Legislators need to fund science | Guest Column

By Thomas O. Baldwin

Members of Congress return to Washington, D.C., soon — let’s send them back with a clear message: funding for scientific research really matters.

The House of Representatives passed a spending bill in July that supports a healthy increase for National Institutes of Health funding – in keeping with similar NIH funding increases over the last two years. I hope senators will take similar action when they return from summer recess.

However, there’s a complicating factor. The Budget Control Act of 2011 places strict caps on Congressional spending.

So even if Congress votes to increase research funding, they cannot unless the spending caps are raised.

Congress knows this dilemma well and has raised spending caps twice before.

Please join me in strongly urging them to agree once again to a bipartisan deal to raise the fiscal year 2018 spending caps when they reconvene after Labor Day. It is essential that they do so to maintain the momentum and excellent science resulting from the healthy budget increases of the past two years.

While the importance of federal funding of research is obvious for major research centers such as Seattle, which receives almost $1 billion per year in research finding, the San Juan Islands do pretty well, too.

This year, $3,256,307 comes from the National Science Foundation, $455,151 from the National Institutes of Health, and $554,548 from the National Institute of Food and Agriculture to Congressional District 2, the district that includes the San Juan Islands. And most of that money goes to researchers at the Friday Harbor Laboratories.

Friday Harbor Laboratories, the marine research station of the University of Washington, is internationally recognized for excellence in both teaching and research. In 2008, Osamu Shimomura received the Nobel Prize for research done at the Friday Harbor Labs between 1961 and 1988 — research that led to the discovery of the green fluorescent protein. This protein, from jellyfish native to our waters, has become a vital research tool allowing scientists to visualize the inner workings of living cells. Today, Friday Harbor Labs faculty and students are working on numerous projects that will again lead to major discoveries.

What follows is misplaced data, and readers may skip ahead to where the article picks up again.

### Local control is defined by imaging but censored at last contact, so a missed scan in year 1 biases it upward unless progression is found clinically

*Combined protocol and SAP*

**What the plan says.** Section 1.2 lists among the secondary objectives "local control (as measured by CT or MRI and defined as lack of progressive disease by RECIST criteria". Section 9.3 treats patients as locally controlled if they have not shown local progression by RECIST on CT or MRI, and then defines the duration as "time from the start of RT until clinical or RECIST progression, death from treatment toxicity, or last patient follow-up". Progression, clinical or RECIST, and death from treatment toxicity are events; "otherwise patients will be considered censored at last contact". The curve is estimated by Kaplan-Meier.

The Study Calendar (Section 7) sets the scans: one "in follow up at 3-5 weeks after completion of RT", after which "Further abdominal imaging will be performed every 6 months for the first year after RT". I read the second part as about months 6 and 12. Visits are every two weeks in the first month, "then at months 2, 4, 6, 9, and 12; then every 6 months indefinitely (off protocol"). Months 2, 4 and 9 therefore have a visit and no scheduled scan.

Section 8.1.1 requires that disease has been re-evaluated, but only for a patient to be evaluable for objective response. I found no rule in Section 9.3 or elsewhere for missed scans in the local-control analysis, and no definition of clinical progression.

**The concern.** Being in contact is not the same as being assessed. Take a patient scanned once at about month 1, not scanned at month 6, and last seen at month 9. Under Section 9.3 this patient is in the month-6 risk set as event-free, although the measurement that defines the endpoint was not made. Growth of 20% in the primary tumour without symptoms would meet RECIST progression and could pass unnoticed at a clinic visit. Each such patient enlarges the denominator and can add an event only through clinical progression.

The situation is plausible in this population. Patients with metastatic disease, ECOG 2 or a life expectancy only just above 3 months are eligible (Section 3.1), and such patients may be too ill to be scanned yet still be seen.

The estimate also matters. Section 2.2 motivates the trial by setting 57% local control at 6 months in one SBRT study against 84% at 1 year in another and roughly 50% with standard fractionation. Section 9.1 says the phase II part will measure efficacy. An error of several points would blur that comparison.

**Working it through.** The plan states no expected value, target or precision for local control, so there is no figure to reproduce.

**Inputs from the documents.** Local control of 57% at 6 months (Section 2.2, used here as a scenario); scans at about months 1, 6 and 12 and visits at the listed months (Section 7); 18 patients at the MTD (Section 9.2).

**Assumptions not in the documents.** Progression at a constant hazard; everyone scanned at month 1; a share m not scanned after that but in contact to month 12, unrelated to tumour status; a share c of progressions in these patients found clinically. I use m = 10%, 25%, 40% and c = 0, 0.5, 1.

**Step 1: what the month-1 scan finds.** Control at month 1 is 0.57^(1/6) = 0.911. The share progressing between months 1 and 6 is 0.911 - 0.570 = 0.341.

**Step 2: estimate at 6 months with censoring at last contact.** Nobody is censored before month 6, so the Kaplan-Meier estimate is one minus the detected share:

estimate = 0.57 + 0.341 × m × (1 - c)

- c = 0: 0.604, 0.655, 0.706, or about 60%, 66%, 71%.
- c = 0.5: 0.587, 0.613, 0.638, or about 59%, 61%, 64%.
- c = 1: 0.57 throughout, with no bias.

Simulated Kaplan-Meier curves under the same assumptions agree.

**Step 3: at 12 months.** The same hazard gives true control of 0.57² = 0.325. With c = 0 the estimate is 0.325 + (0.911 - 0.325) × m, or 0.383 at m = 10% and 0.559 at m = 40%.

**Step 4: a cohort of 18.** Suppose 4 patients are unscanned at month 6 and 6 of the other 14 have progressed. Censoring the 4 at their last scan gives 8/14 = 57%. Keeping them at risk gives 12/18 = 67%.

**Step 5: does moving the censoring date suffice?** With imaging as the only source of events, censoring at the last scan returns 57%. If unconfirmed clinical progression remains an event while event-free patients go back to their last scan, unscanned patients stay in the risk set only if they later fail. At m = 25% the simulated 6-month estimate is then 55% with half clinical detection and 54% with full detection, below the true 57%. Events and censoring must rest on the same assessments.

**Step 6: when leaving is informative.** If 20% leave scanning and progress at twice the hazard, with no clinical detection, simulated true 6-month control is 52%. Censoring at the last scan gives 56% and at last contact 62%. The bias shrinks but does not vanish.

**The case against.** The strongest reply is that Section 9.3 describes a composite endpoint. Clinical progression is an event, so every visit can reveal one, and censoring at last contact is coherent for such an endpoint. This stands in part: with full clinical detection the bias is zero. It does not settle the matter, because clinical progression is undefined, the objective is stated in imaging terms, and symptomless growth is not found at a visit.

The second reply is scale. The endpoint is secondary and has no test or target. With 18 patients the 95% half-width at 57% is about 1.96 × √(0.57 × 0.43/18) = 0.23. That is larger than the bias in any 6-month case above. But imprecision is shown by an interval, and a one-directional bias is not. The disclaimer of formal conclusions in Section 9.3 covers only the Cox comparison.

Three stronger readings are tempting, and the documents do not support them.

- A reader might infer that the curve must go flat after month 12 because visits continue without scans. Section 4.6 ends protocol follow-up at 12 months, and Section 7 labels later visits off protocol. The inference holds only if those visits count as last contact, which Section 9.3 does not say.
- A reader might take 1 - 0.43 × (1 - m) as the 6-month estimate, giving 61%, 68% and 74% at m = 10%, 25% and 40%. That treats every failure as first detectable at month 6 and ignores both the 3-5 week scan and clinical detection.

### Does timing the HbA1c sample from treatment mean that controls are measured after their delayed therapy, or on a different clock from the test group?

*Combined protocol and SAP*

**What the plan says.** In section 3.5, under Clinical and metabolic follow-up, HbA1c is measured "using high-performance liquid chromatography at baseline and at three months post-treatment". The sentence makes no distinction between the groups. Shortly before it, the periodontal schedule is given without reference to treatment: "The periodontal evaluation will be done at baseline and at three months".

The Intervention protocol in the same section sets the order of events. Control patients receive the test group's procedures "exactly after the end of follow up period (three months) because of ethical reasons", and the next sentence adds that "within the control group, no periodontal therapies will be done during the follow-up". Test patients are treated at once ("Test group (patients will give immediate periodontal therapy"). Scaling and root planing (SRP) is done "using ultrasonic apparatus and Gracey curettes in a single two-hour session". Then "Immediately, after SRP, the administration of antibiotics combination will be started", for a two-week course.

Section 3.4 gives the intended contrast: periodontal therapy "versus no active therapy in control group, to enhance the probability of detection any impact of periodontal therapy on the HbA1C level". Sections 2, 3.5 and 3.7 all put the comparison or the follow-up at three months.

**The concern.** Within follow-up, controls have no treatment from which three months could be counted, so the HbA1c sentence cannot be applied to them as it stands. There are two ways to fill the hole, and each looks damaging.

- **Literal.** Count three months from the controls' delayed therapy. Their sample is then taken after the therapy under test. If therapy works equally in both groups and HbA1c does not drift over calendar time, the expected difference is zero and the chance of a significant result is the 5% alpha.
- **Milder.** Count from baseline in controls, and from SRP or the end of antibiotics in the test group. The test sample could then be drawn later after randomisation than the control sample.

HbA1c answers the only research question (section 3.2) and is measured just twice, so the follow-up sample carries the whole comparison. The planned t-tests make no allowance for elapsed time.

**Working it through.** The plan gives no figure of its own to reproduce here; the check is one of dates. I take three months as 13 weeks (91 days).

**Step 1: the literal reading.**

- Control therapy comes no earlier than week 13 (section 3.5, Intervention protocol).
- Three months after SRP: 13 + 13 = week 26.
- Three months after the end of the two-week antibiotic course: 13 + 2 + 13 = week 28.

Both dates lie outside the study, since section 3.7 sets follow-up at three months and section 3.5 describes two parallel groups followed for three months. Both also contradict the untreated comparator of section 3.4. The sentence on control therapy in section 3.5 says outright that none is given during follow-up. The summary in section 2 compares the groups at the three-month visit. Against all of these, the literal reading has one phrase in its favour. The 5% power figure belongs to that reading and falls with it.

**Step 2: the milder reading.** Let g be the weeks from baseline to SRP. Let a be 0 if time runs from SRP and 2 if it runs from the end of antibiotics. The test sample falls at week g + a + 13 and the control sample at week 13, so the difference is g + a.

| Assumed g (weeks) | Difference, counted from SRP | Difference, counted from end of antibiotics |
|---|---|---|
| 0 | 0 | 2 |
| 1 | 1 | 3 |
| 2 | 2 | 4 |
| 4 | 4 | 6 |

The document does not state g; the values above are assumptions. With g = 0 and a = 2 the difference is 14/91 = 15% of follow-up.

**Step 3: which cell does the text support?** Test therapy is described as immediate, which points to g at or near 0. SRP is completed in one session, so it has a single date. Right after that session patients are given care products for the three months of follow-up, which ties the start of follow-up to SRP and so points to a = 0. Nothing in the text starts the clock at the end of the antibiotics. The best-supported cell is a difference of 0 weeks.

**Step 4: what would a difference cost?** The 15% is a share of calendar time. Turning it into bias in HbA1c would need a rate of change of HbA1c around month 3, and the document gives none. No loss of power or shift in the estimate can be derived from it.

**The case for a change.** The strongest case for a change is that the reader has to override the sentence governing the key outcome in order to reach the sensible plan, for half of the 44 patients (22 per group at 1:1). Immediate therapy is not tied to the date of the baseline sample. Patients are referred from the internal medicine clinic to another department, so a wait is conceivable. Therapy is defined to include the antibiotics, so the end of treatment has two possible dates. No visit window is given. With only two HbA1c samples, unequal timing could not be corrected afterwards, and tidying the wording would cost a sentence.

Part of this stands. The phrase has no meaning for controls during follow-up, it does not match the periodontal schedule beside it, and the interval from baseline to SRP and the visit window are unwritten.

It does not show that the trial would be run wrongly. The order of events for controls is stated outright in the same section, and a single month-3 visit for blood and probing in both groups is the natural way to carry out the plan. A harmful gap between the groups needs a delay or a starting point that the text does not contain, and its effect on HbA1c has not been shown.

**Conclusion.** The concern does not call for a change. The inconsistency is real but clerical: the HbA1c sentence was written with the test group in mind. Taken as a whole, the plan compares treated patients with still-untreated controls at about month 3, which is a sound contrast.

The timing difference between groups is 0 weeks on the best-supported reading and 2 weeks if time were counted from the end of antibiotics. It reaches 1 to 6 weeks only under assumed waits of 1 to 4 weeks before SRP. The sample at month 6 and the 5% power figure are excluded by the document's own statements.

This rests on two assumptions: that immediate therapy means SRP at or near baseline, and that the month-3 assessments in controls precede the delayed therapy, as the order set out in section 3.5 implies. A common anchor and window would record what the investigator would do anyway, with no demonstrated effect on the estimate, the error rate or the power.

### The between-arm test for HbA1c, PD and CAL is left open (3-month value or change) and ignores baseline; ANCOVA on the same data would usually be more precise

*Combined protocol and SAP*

While I am now retired and no longer competing for research dollars, my sense of civic duty compels me to argue for my colleagues who continue to work on the major scientific challenges of the day. It is critical that these scientists have stability in their funding. Otherwise, progress will be slowed, young scientists will see no future in basic research, and the research engine of the United States — the prime driver of the U.S. economy — will falter.

Further complicating matters for research funding, Congress will almost certainly have to pass a short-term “continuing resolution” (or CR) late in the summer to keep the government funded past September 30.

But should the CR last more than a few months, it will lead to the withholding of research funds and the freezing of new projects.

Rather than passing a long-term CR, a better approach is to raise the spending caps, which would allow Congress to pass an omnibus appropriations bill later in the fall.

Congress should raise the spending caps to allow for real funding increases for NIH and NSF. Scientific progress depends on it.

Baldwin is a professor emeritus and is the former dean of science at the University of California, Riverside.

He is also the president of the Federation of American Societies for Experimental Biology.

He resides full time on Orcas Island.